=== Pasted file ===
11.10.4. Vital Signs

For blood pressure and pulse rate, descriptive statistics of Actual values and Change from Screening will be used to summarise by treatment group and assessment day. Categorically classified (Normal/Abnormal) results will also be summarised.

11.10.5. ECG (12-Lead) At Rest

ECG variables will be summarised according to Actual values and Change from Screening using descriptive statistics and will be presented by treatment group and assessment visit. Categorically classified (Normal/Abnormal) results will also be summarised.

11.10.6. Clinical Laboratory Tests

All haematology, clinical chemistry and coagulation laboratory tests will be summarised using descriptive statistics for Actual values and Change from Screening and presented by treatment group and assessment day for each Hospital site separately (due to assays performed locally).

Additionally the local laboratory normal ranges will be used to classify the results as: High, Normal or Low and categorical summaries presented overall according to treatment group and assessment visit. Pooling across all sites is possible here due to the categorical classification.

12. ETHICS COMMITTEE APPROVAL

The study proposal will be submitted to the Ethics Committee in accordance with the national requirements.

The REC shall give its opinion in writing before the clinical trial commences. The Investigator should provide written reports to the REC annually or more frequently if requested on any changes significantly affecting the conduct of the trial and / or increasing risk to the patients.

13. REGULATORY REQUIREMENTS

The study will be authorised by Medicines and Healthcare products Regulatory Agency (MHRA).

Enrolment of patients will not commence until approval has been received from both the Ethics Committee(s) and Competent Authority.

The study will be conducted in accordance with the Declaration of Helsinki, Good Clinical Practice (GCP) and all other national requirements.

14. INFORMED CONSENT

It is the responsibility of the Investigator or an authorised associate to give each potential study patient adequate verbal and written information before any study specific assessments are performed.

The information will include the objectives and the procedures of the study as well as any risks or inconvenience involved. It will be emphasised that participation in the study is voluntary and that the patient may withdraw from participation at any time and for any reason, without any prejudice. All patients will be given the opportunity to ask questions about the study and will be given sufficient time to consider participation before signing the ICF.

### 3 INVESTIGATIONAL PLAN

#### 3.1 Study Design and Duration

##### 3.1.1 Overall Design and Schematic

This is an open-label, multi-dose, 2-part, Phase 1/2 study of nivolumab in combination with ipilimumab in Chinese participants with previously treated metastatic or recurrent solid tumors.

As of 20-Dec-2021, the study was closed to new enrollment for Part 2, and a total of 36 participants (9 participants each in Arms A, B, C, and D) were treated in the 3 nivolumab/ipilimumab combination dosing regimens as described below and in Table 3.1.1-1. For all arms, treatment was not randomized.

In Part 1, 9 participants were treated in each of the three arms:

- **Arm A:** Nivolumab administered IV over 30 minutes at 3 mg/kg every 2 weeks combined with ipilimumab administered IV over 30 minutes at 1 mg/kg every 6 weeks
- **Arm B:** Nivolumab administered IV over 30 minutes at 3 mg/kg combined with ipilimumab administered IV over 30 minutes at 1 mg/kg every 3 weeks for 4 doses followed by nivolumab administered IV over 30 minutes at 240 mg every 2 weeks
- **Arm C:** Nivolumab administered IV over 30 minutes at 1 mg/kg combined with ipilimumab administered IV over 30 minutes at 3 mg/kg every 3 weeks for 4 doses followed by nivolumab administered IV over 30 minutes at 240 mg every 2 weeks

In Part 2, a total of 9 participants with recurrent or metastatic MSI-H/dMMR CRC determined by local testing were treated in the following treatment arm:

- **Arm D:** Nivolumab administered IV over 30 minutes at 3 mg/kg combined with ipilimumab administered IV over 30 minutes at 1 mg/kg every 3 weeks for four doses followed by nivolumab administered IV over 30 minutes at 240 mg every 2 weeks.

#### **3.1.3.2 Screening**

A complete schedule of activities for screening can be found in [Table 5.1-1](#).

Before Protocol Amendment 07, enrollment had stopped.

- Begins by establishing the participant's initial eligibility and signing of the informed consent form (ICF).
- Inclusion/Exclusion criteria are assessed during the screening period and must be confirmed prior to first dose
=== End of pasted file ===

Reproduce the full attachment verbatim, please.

11.10.4. Vital Signs

For blood pressure and pulse rate, descriptive statistics of Actual values and Change from Screening will be used to summarise by treatment group and assessment day. Categorically classified (Normal/Abnormal) results will also be summarised.

11.10.5. ECG (12-Lead) At Rest

ECG variables will be summarised according to Actual values and Change from Screening using descriptive statistics and will be presented by treatment group and assessment visit. Categorically classified (Normal/Abnormal) results will also be summarised.

11.10.6. Clinical Laboratory Tests

All haematology, clinical chemistry and coagulation laboratory tests will be summarised using descriptive statistics for Actual values and Change from Screening and presented by treatment group and assessment day for each Hospital site separately (due to assays performed locally).

Additionally the local laboratory normal ranges will be used to classify the results as: High, Normal or Low and categorical summaries presented overall according to treatment group and assessment visit. Pooling across all sites is possible here due to the categorical classification.

12. ETHICS COMMITTEE APPROVAL

The study proposal will be submitted to the Ethics Committee in accordance with the national requirements.

The REC shall give its opinion in writing before the clinical trial commences. The Investigator should provide written reports to the REC annually or more frequently if requested on any changes significantly affecting the conduct of the trial and / or increasing risk to the patients.

13. REGULATORY REQUIREMENTS

The study will be authorised by Medicines and Healthcare products Regulatory Agency (MHRA).

Enrolment of patients will not commence until approval has been received from both the Ethics Committee(s) and Competent Authority.

The study will be conducted in accordance with the Declaration of Helsinki, Good Clinical Practice (GCP) and all other national requirements.

14. INFORMED CONSENT

It is the responsibility of the Investigator or an authorised associate to give each potential study patient adequate verbal and written information before any study specific assessments are performed.

The information will include the objectives and the procedures of the study as well as any risks or inconvenience involved. It will be emphasised that participation in the study is voluntary and that the patient may withdraw from participation at any time and for any reason, without any prejudice. All patients will be given the opportunity to ask questions about the study and will be given sufficient time to consider participation before signing the ICF.

### 3 INVESTIGATIONAL PLAN

#### 3.1 Study Design and Duration

##### 3.1.1 Overall Design and Schematic

This is an open-label, multi-dose, 2-part, Phase 1/2 study of nivolumab in combination with ipilimumab in Chinese participants with previously treated metastatic or recurrent solid tumors.

As of 20-Dec-2021, the study was closed to new enrollment for Part 2, and a total of 36 participants (9 participants each in Arms A, B, C, and D) were treated in the 3 nivolumab/ipilimumab combination dosing regimens as described below and in Table 3.1.1-1. For all arms, treatment was not randomized.

In Part 1, 9 participants were treated in each of the three arms:

- **Arm A:** Nivolumab administered IV over 30 minutes at 3 mg/kg every 2 weeks combined with ipilimumab administered IV over 30 minutes at 1 mg/kg every 6 weeks
- **Arm B:** Nivolumab administered IV over 30 minutes at 3 mg/kg combined with ipilimumab administered IV over 30 minutes at 1 mg/kg every 3 weeks for 4 doses followed by nivolumab administered IV over 30 minutes at 240 mg every 2 weeks
- **Arm C:** Nivolumab administered IV over 30 minutes at 1 mg/kg combined with ipilimumab administered IV over 30 minutes at 3 mg/kg every 3 weeks for 4 doses followed by nivolumab administered IV over 30 minutes at 240 mg every 2 weeks

In Part 2, a total of 9 participants with recurrent or metastatic MSI-H/dMMR CRC determined by local testing were treated in the following treatment arm:

- **Arm D:** Nivolumab administered IV over 30 minutes at 3 mg/kg combined with ipilimumab administered IV over 30 minutes at 1 mg/kg every 3 weeks for four doses followed by nivolumab administered IV over 30 minutes at 240 mg every 2 weeks.

#### **3.1.3.2 Screening**

A complete schedule of activities for screening can be found in [Table 5.1-1](#).

Before Protocol Amendment 07, enrollment had stopped.

- Begins by establishing the participant's initial eligibility and signing of the informed consent form (ICF).
- Inclusion/Exclusion criteria are assessed during the screening period and must be confirmed prior to first dose